A Slippery Slope: Falling Oil Prices


The oil industry is one of the most profitable industries worldwide. There is a global market for oil, with nearly every country using oil for fuel and other purposes. The price of oil just hit a five year low ($66.19 per barrel) as OPEC raises the stakes in its price war with the United States. However, the U.S. is not the only country feeling the effects of OPEC’s pricing strategy. Russia’s economy is taking serious hits from the decision as oil is the top export (approximately 58% of total exports) for the country. Russia, which extracts a majority of its oil in Siberia, has significantly higher production costs than OPEC countries and the U.S. As a result, Russia is not able to price competitively in the market, which will result in a large decrease in its oil exports and consequently its profits. Firms in the U.S. have already made cuts on expenditures for next year, including Conoco, which cut spending by $3 billion. Following our Bertrand model, we can expect oil prices to continue to decline. In fact, Morgan Stanley has warned that the price of oil could drop to $43 a barrel in 2015. Nonetheless, the price war is a win for consumers, who benefit from lower prices. Additionally, the lower oil prices are restoring some semblance of confidence in the economy for many Americans.

4 thoughts on “A Slippery Slope: Falling Oil Prices

  1. Being from Montana, I frequently here discussion about the Bakken oil region because it has energized the economies of North Dakota and Eastern Montana. However, the fall in oil prices will hurt this region because of higher fixed costs. Fortunately oil hasn’t fallen far enough to disrupt production yet, but if it falls to $43 a barrel shale production would fully stop.( http://www.cnbc.com/id/102094881)

    The fall in oil prices seems to be due to a wide range of reasons (such as recent falling demand in China). But I find it interesting you point out that the falling prices are making Americans more confident because if they fall much more it could hurt the the industry and lead to increased imports of oil. How would this affect confidence in the economy?

  2. So … to bring IO to bear: is this an issue of a cartel [OPEC] breaking down with rampant cheating on promises to cut quantity? Or is the petroleum market reasonably competitive, in that no single producer has all that much impact on prices?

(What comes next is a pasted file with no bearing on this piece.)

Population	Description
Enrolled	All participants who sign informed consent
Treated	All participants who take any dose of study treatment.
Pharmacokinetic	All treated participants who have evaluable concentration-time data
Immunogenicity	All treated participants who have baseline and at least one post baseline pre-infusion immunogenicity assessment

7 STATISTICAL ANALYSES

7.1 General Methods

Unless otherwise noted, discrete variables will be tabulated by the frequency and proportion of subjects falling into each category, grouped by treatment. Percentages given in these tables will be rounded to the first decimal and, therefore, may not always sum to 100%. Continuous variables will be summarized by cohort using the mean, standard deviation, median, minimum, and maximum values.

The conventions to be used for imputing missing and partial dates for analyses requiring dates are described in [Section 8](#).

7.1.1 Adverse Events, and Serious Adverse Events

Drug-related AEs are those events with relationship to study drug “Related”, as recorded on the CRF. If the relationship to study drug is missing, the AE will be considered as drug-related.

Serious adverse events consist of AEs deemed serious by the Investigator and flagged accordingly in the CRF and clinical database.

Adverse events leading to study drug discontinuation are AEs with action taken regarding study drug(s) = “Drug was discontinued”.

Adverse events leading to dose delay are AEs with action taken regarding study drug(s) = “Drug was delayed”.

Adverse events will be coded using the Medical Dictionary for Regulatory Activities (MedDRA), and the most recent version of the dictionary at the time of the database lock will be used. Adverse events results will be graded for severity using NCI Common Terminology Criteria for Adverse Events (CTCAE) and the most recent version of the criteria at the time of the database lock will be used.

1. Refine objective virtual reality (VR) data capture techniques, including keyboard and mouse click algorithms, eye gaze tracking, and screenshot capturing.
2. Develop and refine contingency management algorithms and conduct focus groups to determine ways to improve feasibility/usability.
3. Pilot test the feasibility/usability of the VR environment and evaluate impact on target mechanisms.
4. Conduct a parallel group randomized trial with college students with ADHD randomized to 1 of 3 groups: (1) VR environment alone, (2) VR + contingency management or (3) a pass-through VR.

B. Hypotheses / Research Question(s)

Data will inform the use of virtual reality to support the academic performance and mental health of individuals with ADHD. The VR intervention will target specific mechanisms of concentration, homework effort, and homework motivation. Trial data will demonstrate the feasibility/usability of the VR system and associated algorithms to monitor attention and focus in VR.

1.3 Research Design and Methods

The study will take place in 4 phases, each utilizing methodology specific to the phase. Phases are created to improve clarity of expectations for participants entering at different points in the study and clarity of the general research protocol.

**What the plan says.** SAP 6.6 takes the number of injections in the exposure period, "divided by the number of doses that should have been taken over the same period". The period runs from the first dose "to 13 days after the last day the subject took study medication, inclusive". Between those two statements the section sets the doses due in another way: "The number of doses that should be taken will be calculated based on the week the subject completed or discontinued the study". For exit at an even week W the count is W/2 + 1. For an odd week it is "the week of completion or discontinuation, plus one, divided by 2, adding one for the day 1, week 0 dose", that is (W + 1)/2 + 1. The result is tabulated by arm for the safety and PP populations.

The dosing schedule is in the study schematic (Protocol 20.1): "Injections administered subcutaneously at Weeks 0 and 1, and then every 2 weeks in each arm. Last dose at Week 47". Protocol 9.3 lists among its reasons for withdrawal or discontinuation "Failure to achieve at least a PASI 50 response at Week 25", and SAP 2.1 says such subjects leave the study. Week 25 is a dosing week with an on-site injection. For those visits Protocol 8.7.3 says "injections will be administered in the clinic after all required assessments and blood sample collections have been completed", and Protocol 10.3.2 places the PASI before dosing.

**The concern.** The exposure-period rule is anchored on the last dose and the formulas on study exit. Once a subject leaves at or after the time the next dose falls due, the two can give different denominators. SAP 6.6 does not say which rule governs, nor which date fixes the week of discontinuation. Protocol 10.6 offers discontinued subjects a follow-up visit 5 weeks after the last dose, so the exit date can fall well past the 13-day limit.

This is consistent with our models of price wars. One assumption [partially offset by the use of linear demand] is that elasticities are the same in strong and weak markets, so that the ability to affect prices is symmetric. I don’t think that’s true, the ability to affect prices rises with demand. But I’m not sure how to carefully define the problem, much less test for it econometrically.

    • A friend recently told me that the price fall out has been caused not only by OPEC’s unrelenting supply, but also because the global economy has faltered, lowering demand as well. In tandem with IO assumptions, lessened demand diminishes a firm’s (OPEC’s) ability to affect prices. Accordingly, it appears that as price falls, each exporter is becoming increasingly unable to affect prices, leading to a more competitive global market.

  3. It seems more likely that a break in promises within the OPEC cartel is causing the decline in price. Wouldn’t prices have been lower than they were previously if the oil market was reasonably competitive? I do agree that it is a difficult problem to define. OPEC only has 1/3 of the world’s known crude reserves now, so the cartel is not able to exert its power in the market like it was able to in 1973 (and it ultimately lost that battle too). Perhaps the price war is a last ditch effort to stop other firms from eating away at its market share?

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